IBM plans to shift many of its retired workers from its company-administered health care plan to a privately run health care exchange. The move is part of a growing trend by employers to dump their workers off traditional company plans as health care costs rise.
Though not directly connected, IBM’s decision mirrors a provision of the Obama-backed health reform, which will require those without insurance through their employers or other source to purchase private insurance on government-run exchanges or face a penalty.
About 110,000 IBM retirees who are eligible for Medicare will be affected by the IBM move, beginning January 1, 2014. IBM will provide annual contributions to health retirement accounts, which retirees must then use to buy Medicare Advantage or supplemental Medigap policies through Extend Health, the country’s largest private Medicare exchange. The change will affect medical, prescription drug, dental and vision coverage.
A growing number of companies are moving to shift health care costs onto the backs of retirees. “Health care costs under IBM’s current plan options for Medicare eligible retirees will nearly triple by 2020, significantly impacting your premium and out of pocket costs,” IBM informed its retirees in a notice obtained by the Wall Street Journal. In other words, the company has no intention of footing the bill for these increased costs, which are due in large part to private insurers hiking their premiums.
New York-based Time Warner, the multinational media company, will also move its retirees to a private exchange, effective January 1, 2014.
Exchanges such as Extend Health offer policies from a range of private insurers, with differing coverage, deductibles, co-pays, etc. While this is presented as offering retirees and others a “choice” in coverage, the reality is that the cheaper policies will provide inferior coverage with more out-of-pocket expenses. IBM retirees will only have the option of purchasing insurance through Extend Health, and those who choose not to participate will not receive the company contribution to their health retirement account.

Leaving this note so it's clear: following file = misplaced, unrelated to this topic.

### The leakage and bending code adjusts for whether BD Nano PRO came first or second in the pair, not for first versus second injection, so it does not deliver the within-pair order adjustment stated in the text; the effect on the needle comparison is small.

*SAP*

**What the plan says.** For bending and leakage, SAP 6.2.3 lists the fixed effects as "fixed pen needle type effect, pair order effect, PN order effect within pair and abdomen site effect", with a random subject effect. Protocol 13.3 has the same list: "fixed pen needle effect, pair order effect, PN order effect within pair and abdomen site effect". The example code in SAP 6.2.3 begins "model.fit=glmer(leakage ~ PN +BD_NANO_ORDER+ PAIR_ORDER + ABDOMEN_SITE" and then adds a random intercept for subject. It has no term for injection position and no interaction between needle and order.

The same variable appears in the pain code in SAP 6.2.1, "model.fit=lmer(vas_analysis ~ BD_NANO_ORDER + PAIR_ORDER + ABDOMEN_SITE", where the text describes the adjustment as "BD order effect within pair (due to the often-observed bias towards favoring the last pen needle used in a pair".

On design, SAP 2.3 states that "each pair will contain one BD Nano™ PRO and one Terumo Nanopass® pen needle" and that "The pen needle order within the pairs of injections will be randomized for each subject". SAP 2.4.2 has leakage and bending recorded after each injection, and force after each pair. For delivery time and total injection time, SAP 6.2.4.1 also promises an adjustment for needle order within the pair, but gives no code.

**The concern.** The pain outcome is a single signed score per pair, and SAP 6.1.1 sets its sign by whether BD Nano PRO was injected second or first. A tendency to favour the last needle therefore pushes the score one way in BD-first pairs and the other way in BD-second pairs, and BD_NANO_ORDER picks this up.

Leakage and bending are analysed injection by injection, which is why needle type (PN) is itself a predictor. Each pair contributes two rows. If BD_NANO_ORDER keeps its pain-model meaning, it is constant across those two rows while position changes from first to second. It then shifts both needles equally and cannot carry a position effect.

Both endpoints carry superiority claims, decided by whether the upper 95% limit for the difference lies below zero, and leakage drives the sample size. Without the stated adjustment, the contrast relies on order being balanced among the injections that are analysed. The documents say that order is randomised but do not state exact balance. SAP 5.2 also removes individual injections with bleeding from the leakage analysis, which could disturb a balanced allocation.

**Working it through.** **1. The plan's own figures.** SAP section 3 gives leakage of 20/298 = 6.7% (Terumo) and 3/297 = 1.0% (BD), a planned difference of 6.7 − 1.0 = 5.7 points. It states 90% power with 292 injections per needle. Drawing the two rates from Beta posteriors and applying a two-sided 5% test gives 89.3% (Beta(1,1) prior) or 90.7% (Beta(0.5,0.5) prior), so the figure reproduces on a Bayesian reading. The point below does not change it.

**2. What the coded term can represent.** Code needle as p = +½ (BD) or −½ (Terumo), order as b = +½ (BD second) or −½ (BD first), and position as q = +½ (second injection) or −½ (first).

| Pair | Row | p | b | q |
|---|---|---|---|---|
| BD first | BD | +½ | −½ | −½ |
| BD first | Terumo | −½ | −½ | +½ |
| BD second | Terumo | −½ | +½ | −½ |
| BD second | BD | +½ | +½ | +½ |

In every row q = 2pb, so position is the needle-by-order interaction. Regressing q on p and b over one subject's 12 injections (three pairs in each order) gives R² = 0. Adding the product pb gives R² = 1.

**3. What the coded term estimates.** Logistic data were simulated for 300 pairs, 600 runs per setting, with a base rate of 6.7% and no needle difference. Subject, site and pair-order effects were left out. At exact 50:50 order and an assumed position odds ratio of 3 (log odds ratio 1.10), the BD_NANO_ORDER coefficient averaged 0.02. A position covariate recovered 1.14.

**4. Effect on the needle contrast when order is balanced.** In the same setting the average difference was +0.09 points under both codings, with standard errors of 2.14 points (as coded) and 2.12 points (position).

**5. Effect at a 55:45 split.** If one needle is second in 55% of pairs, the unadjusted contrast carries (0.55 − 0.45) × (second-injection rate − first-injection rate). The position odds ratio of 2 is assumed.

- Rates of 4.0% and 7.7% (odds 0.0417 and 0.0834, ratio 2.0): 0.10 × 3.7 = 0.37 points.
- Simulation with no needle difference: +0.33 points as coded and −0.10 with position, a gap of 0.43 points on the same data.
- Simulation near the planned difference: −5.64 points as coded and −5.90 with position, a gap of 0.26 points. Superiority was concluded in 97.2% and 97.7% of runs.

Utah-based Extend Health, owned by Towers Watson & Co., has seen a huge surge in business since it was founded in 2004, as more companies shift retirees to the private insurance exchange. The company, which had only three corporate customers at the end of 2007, now has around 300 companies signed up to its operations.
Extend Health saw $67 million in fiscal year 2012 revenues, a 31 percent year-on-year increase. The company has nearly 50 clients in the Fortune 500, including Caterpillar Inc. and DuPont Co. Dupont moved about 80,000 retirees to the private exchange beginning in January of this year.
While enrollment in the private exchanges currently accounts for only 10 percent of corporate retirees, this figure is expected to explode in the coming year—both for retired and current employees. Last year, Sears Holdings Corp., owner of nearly 2,500 retail stores in the US and Canada, shifted active employees to Extend Health. Darden Restaurants, which operates chains such at Red Lobster, Olive Garden and Capital Grille, also moved its more than 200,000 workers to Extend last year.
CNBC reports that health consultant Accenture predicts that the number of people enrolled in private health exchanges will mushroom from 1 million this year to 40 million by 2018. This would mean that nearly a quarter of the estimated 170 million people presently enrolled in company-sponsored health plans would be dumped by companies onto the private exchanges by that date.
In similar fashion to companies shifting workers from “defined benefit” pensions to 401(k) plans, a growing number of companies are moving to renege on longstanding unwritten agreements to provide health care coverage to their employees. As with the move to 401(k)s, the resulting benefits are inferior, with workers assuming the monetary burden.
As will be the case on the Obama-sponsored health care exchanges, those workers, retirees and their families who cannot afford to purchase decent coverage on the private exchanges could face massive out-of-pocket costs, or may have to forgo vitally needed services and treatments if they cannot afford to pay for them.
In all likelihood, the cut-rate policies obtained through the private exchanges will be deemed “affordable” and adequate under the Affordable Care Act, and individuals offered them through their employer will not be entitled to government subsidies to purchase insurance through the ACA-run exchanges.